Our target sample is 58 water communities (group of farmers) that have been screened using certain evaluation criteria including farm size, number of farmers within the community, and water scarcity, among others. Of the 58 water communities, 19 are based in Fayoum and 39 in Beni Suef. The 19 communities in Fayoum are located across 4 villages, and the 39 in Beni Suef are located across 5 villages. Within the 58 water communities, the sites for intervention and control will be determined randomly. We stratify the randomization within each governorate to create comparable treated and control samples. Following randomization, the 28 panels imported from Japan along with other equipment will be installed. Training on the type of technology, how to use it, and different benefits that can come from it will also be delivered to farmers.
We will employ quantitative methods to evaluate the potential of our interventions. Before the installation of the solar pumps, we conducted a comprehensive baseline survey. Our baseline includes approximately 1,140 farmers, which come from the 58 water communities. Once installation is complete and the pumps are operational and monitored for a few months, an endline survey will take place. This endline survey will collect the critically needed information to evaluate the impact of our interventions in improving smallholders’ production potential and livelihoods. These household surveys will collect detailed household and plot-level information, including those related to production and productivity, marketing, consumption, and nutrition outcomes. Thus, our evaluations will inform the potential of SPIS to improve smallholders’ productivity and marketing potential while also enabling us to quantify water-saving and irrigation efficiency gains. We will also be able to evaluate the impact of our interventions to improve the overall welfare and livelihood of smallholders. The results of the study will be communicated to relevant stakeholders and will inform experts and policymakers for future consideration of upscaling of solar energy in the study area and beyond.
Intervention Start Date
Intervention End Date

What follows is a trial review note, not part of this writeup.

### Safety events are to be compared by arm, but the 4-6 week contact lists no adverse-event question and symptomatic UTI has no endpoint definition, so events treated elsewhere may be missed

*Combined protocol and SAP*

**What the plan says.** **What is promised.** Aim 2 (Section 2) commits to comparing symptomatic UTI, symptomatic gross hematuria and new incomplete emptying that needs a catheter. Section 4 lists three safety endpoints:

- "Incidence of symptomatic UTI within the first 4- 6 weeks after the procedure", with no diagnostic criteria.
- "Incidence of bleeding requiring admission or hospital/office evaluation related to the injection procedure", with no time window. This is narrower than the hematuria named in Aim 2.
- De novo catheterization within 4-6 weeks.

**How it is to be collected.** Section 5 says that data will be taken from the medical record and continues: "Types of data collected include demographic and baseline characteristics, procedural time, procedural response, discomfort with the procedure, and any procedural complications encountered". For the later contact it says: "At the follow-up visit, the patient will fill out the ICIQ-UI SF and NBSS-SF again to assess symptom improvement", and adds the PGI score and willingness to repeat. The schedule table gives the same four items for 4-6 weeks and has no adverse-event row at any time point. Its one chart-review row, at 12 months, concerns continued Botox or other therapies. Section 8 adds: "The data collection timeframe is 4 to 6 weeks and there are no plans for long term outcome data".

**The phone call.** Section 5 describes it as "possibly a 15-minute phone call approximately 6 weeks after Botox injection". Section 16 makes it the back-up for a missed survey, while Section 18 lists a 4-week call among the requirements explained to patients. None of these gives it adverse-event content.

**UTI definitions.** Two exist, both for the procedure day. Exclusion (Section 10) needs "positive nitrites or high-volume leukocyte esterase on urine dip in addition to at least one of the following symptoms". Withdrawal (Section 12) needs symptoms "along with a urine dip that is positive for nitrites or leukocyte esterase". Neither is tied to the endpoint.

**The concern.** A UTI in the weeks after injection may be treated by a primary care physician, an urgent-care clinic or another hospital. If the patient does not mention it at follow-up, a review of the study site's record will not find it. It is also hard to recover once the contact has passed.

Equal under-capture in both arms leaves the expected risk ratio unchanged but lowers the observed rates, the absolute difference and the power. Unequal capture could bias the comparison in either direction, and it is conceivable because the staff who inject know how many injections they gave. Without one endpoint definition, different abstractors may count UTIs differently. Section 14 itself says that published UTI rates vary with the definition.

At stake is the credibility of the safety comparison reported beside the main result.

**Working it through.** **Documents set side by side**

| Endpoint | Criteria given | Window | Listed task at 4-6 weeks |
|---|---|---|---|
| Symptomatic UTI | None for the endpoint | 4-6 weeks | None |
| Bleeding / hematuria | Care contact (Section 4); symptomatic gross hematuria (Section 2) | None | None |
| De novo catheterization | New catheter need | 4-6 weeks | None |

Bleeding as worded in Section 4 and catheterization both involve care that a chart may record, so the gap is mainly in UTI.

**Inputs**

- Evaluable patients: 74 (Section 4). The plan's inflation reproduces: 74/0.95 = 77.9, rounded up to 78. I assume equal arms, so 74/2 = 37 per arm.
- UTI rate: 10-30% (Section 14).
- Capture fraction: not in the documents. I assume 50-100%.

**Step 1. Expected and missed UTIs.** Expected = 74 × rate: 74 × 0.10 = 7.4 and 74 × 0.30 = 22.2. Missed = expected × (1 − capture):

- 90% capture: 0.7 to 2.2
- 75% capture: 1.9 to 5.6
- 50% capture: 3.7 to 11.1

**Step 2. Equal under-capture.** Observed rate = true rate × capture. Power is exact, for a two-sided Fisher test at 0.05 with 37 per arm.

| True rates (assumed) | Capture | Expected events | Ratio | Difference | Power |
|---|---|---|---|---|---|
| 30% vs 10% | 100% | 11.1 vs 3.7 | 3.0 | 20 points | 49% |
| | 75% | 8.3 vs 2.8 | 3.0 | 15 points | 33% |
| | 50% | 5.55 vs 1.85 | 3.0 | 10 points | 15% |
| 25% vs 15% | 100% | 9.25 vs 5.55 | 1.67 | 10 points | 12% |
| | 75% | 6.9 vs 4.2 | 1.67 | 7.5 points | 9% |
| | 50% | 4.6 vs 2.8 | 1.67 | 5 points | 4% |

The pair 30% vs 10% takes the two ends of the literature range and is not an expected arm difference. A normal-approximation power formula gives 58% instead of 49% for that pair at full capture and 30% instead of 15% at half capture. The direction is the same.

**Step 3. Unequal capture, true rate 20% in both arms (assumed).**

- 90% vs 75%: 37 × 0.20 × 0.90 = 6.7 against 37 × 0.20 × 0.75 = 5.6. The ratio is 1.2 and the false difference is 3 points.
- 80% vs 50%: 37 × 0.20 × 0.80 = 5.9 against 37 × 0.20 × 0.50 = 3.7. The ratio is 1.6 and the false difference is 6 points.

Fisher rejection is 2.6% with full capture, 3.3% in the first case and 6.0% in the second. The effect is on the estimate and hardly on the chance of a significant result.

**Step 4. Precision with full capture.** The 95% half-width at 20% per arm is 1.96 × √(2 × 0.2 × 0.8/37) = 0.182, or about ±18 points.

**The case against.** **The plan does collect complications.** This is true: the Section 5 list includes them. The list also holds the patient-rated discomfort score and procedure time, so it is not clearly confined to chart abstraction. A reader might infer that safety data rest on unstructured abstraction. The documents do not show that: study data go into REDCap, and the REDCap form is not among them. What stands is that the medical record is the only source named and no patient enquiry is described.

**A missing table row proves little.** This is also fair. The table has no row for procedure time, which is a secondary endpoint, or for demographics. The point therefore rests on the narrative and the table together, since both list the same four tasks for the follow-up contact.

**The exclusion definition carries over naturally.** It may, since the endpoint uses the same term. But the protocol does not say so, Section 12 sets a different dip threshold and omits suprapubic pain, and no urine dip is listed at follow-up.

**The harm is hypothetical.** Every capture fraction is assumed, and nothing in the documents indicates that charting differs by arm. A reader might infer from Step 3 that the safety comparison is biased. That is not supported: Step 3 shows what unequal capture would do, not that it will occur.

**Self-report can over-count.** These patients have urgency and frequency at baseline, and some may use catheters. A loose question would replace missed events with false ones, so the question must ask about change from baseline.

Primary Outcomes

Primary Outcomes (end points)
1. Farm income
2. Cost of production
3. Diesel Usage and Cost
4. Food Consumption Expenditure
5. Women’s Dietary Diversity Score (WDDS)
6. Food Insecurity Experience Scale (FIES)
Primary Outcomes (explanation)
1. Farm income: we measure farm income by converting total production into value of total production by multiplying crop output by price of each crop.
2. Cost of production: this is computed by adding diesel cost as well as other costs reported by farmers. Some of these costs will be collected at plot level while some are reported at the farm level.
3. Diesel Usage and Cost: we measure the farmers’ choice of using diesel and associated cost on both the intensive and extensive margins. At the intensive margin, we measure the total cost of diesel paid by the farmer in the summer season for all plots. This cost is measured in Egyptian pounds (EGP). At the extensive margin, we measure whether farmers no longer pay for diesel by fully substituting the use of the diesel pump with the solar panel. Thus, we generate a binary indicator variable assuming a value of 1 if the farmer incurs a non-zero diesel cost and 0 otherwise. We do this for each plot a farmer manages.
4. Food consumption expenditure: we elicit food consumption expenditure using the household consumption expenditure module, which collects information on households’ consumption of various food and non-food items.
5. Women’s Dietary Diversity Score (WDDS): the WDDS comes from a report of foods consumed in the last 24-hours. The WDDS captures the number of food groups consumed in the previous day by women. The food groups in reference are grouped into 10 groups. The 10 food groups include: (1) grains, roots, and tubers; (2) legumes and beans; (3) nuts and seeds; (4) dairy products; (5) eggs; (6) flesh foods, including organ meat and miscellaneous small animal protein; (7) vitamin A-rich dark green leafy vegetables; (8) other vitamin A-rich vegetables and fruits; (9) other fruits; and (10) other vegetables. The value of the WDDS ranges from 0 to 10.
6. Food Insecurity Experience Scale (FIES): The FIES is an experience-based and self-reported food insecurity metric developed by the FAO of the United Nations, which is widely applied to measure perception and prevalence of food insecurity (FAO, 2014; FAO, 2020). The FIES uses an eight-question module eliciting respondents’ experiences and perceived access to sufficient and nutritious food in the last 30 days. Using these eight questions, we will construct an aggregate FIES measure by summing the responses to these eight questions. Thus, the value of the FIES ranges from zero to eight, zero standing for those households reporting no experience of food insecurity across all eight dimensions of food insecurity. Based on the responses to these eight questions, we also aim to generate a binary indicator variable assuming a value of 1 if the household experiences one or more types of food insecurity and 0 otherwise.

Secondary Outcomes

Secondary Outcomes (end points)
1. Subjective well-being
2. Cooperation
3. Social Cohesion
4. Time allocation
Secondary Outcomes (explanation)
1. Subjective well-being: we measure subjective well-being using an ordered indicator of overall life satisfaction. This scale ranges from 1 (“completely dissatisfied”) to 10 (“completely satisfied”).
2. Cooperation: we aim to measure cooperation among community members using an incentivized public good experiment involving contribution to a public good.
3. Social Cohesion: social cohesion is measured based on the responses to a set of eight questions that describe the farmers’ sense of belonging in the community, participation in community-based activities, and social relationships among community members especially during times of need.